Static content, on the other hand, is content you enter directly into the page, content that never changes. Text and images that introduce or clarify the data are good examples of static content. For example, in the page design pane, you can type text or insert graphics in or between XML nodes; these items will appear in the output stream just where you put them in relation to the data. This allows you to place both single- and multiple-appearance static elements into the page design, so the final product looks just the way you want.
To help illustrate this distinction, here are two screen shots from the StyleVision tutorial showing dynamic and static content. The first is the design pane in native mode, showing dynamic XML elements (which I've boxed in blue) and static elements (boxed in red, both inside and outside the dynamic elements).
The second is the HTML preview mode; as you can see, the blue-boxed dynamic elements (headline, date, city, and country) deliver recurring data from the XML file, while the red-boxed static elements (main graphic, press release header, and comma/space separating city and country) appear either once or repeatedly, depending on their placement.
By adding dynamic and static content in this way, you can design your page to contain exactly what you want, where you want it. And by the way, just in case you feel like the Design mode shot above doesn't look much like WYSIWYG (sniffle) because (boo hoo) you can see (whimper) the XML markers (oh wah), I offer for comparison a tiny little snippet of the actual SPS file wherein your design actually resides. You know, the one you don't have to write from scratch. Say, "Thank you, StyleVision."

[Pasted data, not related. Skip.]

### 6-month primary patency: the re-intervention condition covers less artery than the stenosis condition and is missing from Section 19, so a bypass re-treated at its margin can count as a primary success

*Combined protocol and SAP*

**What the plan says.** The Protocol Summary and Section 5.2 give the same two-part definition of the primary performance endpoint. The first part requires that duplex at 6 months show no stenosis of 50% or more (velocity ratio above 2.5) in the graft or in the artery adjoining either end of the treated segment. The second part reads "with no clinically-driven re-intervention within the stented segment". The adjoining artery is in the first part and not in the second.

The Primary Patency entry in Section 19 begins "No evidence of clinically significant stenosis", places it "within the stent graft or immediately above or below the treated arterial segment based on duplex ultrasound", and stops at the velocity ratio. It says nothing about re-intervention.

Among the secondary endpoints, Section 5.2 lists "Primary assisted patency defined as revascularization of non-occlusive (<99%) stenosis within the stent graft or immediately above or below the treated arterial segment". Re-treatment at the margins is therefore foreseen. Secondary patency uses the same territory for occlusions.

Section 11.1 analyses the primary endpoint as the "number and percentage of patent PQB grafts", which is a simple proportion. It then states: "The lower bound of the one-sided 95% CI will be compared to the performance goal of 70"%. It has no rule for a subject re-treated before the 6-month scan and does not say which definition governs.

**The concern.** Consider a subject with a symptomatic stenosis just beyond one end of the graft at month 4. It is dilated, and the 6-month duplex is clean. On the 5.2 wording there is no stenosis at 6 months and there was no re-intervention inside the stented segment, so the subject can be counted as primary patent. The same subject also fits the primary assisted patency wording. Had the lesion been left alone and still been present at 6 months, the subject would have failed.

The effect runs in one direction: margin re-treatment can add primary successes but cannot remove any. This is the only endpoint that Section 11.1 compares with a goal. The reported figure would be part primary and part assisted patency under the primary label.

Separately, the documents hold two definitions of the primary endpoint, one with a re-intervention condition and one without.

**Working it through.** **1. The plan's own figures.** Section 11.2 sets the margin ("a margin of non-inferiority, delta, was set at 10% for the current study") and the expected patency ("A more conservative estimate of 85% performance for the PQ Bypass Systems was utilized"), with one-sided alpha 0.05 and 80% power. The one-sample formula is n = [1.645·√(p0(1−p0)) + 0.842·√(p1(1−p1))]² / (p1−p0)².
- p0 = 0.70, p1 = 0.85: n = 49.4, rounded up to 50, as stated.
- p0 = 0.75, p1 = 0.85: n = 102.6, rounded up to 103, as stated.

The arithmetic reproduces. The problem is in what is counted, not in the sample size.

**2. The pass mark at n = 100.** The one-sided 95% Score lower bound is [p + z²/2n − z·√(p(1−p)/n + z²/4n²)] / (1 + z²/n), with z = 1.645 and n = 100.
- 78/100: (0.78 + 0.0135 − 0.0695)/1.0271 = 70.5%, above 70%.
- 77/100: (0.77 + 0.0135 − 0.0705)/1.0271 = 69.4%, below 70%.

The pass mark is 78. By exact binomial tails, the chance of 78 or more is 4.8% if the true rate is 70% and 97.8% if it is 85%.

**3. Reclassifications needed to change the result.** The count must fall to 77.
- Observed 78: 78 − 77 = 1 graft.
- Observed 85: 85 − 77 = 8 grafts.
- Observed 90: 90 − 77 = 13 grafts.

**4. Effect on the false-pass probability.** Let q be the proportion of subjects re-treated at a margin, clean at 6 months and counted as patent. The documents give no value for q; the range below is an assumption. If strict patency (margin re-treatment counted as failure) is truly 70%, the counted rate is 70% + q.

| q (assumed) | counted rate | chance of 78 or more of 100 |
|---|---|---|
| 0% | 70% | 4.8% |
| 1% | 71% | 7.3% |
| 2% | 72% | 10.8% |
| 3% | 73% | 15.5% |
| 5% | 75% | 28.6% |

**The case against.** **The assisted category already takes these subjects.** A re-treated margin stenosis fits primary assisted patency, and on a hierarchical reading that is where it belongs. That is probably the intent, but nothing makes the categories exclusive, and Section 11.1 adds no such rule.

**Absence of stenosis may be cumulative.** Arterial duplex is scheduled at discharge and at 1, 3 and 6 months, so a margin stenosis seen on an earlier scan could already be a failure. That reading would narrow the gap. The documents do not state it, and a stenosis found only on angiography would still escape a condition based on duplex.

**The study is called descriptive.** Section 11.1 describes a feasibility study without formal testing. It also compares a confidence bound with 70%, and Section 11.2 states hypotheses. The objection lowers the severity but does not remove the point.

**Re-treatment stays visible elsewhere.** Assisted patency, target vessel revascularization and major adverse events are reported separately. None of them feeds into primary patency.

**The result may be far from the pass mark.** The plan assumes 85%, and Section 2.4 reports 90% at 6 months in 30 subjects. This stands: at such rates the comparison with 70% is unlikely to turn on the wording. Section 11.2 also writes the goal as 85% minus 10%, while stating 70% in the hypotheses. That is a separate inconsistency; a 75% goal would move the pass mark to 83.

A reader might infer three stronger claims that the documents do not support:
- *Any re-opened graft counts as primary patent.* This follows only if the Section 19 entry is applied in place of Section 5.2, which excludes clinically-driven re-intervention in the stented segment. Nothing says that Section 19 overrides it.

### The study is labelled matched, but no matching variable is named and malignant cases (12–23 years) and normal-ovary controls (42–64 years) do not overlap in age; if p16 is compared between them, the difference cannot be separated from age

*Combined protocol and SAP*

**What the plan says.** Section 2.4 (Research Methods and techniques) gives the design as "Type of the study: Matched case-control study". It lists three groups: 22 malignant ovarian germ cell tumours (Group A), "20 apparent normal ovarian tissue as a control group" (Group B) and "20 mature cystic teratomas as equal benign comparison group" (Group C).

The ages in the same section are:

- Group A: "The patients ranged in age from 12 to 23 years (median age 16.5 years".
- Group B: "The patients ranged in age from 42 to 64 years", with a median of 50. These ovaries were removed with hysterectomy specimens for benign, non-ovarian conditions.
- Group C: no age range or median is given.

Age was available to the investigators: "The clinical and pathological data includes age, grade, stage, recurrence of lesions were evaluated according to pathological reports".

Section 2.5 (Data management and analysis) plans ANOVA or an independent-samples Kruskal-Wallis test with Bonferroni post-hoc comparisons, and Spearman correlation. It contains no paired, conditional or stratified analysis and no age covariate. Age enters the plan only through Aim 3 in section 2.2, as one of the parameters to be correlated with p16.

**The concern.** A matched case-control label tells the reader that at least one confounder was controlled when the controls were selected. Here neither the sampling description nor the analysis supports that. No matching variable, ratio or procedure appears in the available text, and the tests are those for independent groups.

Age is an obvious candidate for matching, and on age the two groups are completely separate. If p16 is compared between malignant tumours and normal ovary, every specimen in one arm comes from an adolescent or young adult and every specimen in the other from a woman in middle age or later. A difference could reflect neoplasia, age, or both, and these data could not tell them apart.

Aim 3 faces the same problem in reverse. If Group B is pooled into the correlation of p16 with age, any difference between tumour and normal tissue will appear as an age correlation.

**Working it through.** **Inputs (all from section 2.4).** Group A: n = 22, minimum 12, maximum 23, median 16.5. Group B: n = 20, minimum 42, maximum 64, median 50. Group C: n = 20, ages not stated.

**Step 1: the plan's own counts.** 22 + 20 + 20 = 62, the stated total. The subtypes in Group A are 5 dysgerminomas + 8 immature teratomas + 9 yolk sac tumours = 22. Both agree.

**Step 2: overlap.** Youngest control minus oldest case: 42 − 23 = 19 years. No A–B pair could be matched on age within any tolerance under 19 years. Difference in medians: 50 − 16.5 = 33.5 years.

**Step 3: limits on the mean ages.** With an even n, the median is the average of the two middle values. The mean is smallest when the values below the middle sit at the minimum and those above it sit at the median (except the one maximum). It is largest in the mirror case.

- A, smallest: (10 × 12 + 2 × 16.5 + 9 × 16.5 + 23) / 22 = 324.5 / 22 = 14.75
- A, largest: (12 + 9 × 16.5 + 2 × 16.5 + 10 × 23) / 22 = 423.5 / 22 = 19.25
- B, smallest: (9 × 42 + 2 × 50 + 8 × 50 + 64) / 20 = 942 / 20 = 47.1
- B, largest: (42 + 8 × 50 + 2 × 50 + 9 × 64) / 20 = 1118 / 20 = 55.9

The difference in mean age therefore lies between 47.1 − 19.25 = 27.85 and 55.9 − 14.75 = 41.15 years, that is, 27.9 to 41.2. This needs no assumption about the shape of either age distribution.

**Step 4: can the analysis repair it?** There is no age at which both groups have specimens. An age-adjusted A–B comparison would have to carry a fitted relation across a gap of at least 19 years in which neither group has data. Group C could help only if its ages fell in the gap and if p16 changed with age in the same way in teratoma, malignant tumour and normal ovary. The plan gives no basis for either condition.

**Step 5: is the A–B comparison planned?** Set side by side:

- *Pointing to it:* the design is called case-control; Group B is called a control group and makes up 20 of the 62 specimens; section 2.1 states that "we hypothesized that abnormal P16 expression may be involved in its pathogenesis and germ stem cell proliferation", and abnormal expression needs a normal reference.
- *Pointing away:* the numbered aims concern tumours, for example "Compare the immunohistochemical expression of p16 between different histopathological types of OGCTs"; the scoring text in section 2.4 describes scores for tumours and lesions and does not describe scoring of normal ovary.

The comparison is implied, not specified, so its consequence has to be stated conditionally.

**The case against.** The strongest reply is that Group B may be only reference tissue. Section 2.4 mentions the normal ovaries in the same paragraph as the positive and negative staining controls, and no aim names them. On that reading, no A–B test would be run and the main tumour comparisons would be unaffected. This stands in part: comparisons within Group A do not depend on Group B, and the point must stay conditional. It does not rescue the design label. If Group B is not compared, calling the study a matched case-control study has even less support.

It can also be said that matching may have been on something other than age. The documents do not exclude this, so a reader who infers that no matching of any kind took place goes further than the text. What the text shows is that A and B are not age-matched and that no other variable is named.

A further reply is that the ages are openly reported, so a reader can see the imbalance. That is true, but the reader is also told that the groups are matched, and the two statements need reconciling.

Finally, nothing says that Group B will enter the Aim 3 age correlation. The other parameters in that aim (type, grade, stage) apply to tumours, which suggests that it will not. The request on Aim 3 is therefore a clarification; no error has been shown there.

Seriously, don't be put off by the tag markers in Design mode. They're there to let you see what will appear in the output stream, and where. The term WYSIWYG as used here really applies to the XSLT templates you're creating, not to the final page appearance. As the Eagles sang, "Are ya with me so far?"
Up to now we've just put dynamic and static data into our page design, and left the rendering to the output medium. The HTML preview above, for example, is definitely in default mode: Times Roman font, left justified, black on white. The only even remotely interesting formatting is the bolded "For Immediate Release." Yawn.
Fortunately, StyleVision provides several ways to format your output. First, there's (ugh) local formatting — certainly not the recommended method, but there when you need it. Alternately, you can insert any of various convenient predefined formats, and you can assign any page component to a class attribute to make it easier to style across the board. The Styles pane makes it easy to visually select and edit virtually any style property you need.
Apart from individual styles, you can also create global style rules to control the entire output or chunks of it. And of course you can easily attach an external CSS stylesheet (yes, I know that's redundant; get over it) of your choice to ensure style compatibility and consistency. Here's a just slightly spiffed-up version of the above page, with some local formatting and style classes added.